If you want to read about a woman who is staying sober, one day at a time in Alcoholics Anonymous, through the ups and downs of life, and trying to live by spiritual principles in a sometimes treacherous world, keep it right here. As someone said at the meeting where I celebrated 24 years of continuous sobriety "if you don't want to know what Mary thinks, don't ask her." I would extend that out to - if you don't want to read about what is going on with me, don't read this blog.
My life is not always a pretty little bowl of cherries. Most of the time it is. I am a person who is supporting myself through my own contributions. I don't have a husband, anyone else (including Uncle Sam) who is supporting me, or an inheritance. That means I work for a living. Every single day. I have a very challenging job. Sometimes it is more difficult than others. This is a difficult time. I also have a very full plate of other activities. Most of the time this does not feel burdensome, right now it does. I have a deadline that I pray I meet on Friday. After Friday things should be calmer.
I have begun to think that I need to either retire (which I cannot afford to do, and losing 1% of my 401k yesterday didn't help) or find another job. The challenging times at work have been getting a lot closer together. My ability to handle them seems to be growing thin. I am normally a person who is very very good at the big big challenges, not so good in the daily grind (I think this is an alcoholic trait). In June 2007, there were several events at work that have set off a cascade of regulatory scrutiny, I expected a year of it, but it continues, and there is no end in sight. The pressure is nearly unbearable. I can handle this sporadically, but not constantly for over a year...
Heeding the advice of my sponsor, I left my homegroup in August. If you don't know what the heartbreak of this is, keep coming back. That group was family to me. I have moved on and found another group, but this is a huge loss and I feel very sad about it.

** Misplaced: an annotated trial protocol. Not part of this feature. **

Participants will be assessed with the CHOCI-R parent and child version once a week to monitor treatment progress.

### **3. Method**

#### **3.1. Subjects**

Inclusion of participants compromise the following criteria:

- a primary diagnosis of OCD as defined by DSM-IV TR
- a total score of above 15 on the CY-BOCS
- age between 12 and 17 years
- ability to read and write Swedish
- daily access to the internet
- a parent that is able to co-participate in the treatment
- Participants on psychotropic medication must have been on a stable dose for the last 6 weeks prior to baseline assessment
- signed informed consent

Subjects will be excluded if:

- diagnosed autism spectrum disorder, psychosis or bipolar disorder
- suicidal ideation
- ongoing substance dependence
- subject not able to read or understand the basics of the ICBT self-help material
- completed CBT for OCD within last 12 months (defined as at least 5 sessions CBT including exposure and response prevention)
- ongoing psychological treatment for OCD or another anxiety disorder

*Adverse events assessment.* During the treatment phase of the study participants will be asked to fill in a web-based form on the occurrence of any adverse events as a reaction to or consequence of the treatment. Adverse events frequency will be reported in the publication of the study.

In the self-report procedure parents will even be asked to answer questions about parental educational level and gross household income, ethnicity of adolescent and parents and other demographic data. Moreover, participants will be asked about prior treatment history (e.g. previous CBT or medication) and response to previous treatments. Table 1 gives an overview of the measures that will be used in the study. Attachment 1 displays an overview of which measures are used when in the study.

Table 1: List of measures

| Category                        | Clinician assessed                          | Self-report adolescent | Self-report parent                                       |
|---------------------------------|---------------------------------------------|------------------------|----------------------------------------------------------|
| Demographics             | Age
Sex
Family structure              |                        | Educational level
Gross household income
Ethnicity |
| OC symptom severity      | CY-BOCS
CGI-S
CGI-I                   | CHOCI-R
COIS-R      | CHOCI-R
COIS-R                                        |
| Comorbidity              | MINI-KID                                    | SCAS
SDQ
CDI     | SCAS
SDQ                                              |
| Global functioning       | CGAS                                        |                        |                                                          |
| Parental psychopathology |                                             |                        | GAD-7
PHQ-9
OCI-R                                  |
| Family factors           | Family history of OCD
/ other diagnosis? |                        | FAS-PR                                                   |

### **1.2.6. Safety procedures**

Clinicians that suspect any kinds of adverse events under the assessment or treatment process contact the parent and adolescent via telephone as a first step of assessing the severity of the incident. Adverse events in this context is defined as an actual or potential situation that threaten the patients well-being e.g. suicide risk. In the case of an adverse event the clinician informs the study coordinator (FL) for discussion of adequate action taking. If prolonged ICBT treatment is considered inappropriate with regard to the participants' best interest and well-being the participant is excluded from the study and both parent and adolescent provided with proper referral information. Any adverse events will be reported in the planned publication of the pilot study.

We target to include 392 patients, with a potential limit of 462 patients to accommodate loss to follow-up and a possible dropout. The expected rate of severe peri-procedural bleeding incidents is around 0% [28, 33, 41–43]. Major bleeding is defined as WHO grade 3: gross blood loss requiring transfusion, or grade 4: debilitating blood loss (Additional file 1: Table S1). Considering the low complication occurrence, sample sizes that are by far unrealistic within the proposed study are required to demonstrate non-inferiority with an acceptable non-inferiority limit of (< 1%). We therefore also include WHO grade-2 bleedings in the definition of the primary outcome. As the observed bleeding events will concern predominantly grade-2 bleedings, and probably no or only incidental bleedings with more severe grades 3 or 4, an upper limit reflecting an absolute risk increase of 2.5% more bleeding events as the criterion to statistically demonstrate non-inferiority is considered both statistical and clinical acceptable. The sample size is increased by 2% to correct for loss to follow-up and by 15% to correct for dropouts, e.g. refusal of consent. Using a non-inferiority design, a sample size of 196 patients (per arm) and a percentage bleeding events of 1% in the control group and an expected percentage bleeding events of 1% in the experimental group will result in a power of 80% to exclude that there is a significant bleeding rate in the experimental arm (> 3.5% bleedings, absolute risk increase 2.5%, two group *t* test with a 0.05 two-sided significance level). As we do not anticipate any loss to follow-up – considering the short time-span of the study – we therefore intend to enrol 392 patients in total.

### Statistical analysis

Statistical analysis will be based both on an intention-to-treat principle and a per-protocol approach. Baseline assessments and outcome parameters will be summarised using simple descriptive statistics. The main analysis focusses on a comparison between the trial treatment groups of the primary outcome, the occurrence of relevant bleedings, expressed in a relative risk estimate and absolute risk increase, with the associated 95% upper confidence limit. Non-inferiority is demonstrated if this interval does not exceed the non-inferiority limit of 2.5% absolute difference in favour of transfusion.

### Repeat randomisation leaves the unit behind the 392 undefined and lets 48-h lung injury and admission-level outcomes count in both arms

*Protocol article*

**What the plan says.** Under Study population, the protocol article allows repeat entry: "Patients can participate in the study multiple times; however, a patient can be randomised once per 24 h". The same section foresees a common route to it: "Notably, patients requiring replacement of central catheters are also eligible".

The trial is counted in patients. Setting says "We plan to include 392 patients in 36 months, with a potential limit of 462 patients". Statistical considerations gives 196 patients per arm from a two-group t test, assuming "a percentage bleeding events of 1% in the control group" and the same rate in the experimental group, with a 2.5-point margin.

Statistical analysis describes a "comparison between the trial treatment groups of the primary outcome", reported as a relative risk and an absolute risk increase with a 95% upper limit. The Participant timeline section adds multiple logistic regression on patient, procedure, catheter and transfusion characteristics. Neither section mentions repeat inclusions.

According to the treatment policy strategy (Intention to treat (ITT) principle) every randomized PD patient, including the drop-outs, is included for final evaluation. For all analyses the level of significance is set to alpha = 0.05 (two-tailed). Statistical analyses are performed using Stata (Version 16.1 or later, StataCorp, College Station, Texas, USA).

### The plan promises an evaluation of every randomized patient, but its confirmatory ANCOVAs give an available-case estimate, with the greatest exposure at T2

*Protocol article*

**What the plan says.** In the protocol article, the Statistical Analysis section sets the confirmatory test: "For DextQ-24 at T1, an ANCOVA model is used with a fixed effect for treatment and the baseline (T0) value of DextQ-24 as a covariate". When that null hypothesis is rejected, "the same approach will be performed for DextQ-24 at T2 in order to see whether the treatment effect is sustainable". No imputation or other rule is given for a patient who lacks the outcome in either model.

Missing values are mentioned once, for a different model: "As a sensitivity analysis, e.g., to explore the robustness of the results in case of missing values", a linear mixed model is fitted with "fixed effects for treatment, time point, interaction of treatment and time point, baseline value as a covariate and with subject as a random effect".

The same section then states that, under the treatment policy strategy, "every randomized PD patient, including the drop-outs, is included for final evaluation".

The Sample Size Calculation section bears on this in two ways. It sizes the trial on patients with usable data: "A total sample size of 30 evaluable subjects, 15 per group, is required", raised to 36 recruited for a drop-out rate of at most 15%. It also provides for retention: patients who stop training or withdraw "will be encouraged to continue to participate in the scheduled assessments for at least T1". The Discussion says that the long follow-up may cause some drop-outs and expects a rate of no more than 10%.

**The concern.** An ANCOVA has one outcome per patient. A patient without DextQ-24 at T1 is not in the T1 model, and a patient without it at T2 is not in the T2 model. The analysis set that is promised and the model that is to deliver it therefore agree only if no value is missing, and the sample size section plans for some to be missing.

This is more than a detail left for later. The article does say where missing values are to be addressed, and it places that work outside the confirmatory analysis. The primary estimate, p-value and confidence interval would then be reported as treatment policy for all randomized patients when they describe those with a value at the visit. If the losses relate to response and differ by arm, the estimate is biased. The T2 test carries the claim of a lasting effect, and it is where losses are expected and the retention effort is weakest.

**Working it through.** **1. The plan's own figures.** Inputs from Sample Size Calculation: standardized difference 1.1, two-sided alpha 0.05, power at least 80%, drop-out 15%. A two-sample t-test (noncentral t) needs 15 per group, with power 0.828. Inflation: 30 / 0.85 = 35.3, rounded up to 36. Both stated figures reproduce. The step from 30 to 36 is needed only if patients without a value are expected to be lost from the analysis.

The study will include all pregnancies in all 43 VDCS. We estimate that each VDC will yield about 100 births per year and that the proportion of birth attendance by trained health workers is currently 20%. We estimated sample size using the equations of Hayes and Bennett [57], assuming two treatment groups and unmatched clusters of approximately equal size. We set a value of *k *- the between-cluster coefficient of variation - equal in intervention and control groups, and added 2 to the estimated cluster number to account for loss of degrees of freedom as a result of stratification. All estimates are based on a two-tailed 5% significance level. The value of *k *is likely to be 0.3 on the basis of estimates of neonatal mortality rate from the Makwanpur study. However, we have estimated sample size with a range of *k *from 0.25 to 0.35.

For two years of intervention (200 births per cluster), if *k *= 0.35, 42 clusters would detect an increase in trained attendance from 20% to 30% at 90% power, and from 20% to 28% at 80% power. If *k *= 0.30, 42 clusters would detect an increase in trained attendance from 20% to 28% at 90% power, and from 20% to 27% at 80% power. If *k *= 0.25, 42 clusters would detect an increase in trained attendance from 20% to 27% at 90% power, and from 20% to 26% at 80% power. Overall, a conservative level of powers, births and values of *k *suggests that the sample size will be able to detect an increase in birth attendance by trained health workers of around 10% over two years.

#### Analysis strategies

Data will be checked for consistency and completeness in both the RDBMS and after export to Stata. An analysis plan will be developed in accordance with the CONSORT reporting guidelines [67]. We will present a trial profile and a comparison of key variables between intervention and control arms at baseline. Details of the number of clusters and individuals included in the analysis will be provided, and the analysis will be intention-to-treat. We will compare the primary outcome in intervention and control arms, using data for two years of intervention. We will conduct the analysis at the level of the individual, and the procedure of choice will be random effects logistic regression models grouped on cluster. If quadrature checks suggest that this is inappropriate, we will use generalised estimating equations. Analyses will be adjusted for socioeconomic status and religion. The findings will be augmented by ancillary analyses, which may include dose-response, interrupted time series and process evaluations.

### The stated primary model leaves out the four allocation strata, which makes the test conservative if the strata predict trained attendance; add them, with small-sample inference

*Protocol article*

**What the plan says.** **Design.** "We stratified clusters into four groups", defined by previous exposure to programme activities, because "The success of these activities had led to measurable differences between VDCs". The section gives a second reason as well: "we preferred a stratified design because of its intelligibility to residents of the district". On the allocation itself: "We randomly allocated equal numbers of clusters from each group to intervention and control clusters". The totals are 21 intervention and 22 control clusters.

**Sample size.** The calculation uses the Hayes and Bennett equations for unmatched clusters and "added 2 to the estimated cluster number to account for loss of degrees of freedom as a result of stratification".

I am also mourning the loss of AA as I know it. I look around and see very little evidence of the program of Alcoholics Anonymous as I thought it was. I see something entirely different. We used to care about each other. We used to actually know each other. We used to talk with each other. We used to care. We used to come to Alcoholics Anonymous voluntarily and be grateful to be there. We used to hit the doors of AA after all else failed. We used to be pretty washed up. Now we are nice clean shiny people who happened to have a little bit of a drinking problem... and now we take anti-depressants and we are nice happy people who go to an occasional meeting. And we sit there and expect to be entertained by the people sharing. I have heard people actually say that AA is cheap entertainment, where else could you get so much for a buck or two contribution? ha ha. Very funny. People's lives are on the line... I don't think it is funny.
I have written this instead of running this morning - and I think it was probably a bad decision.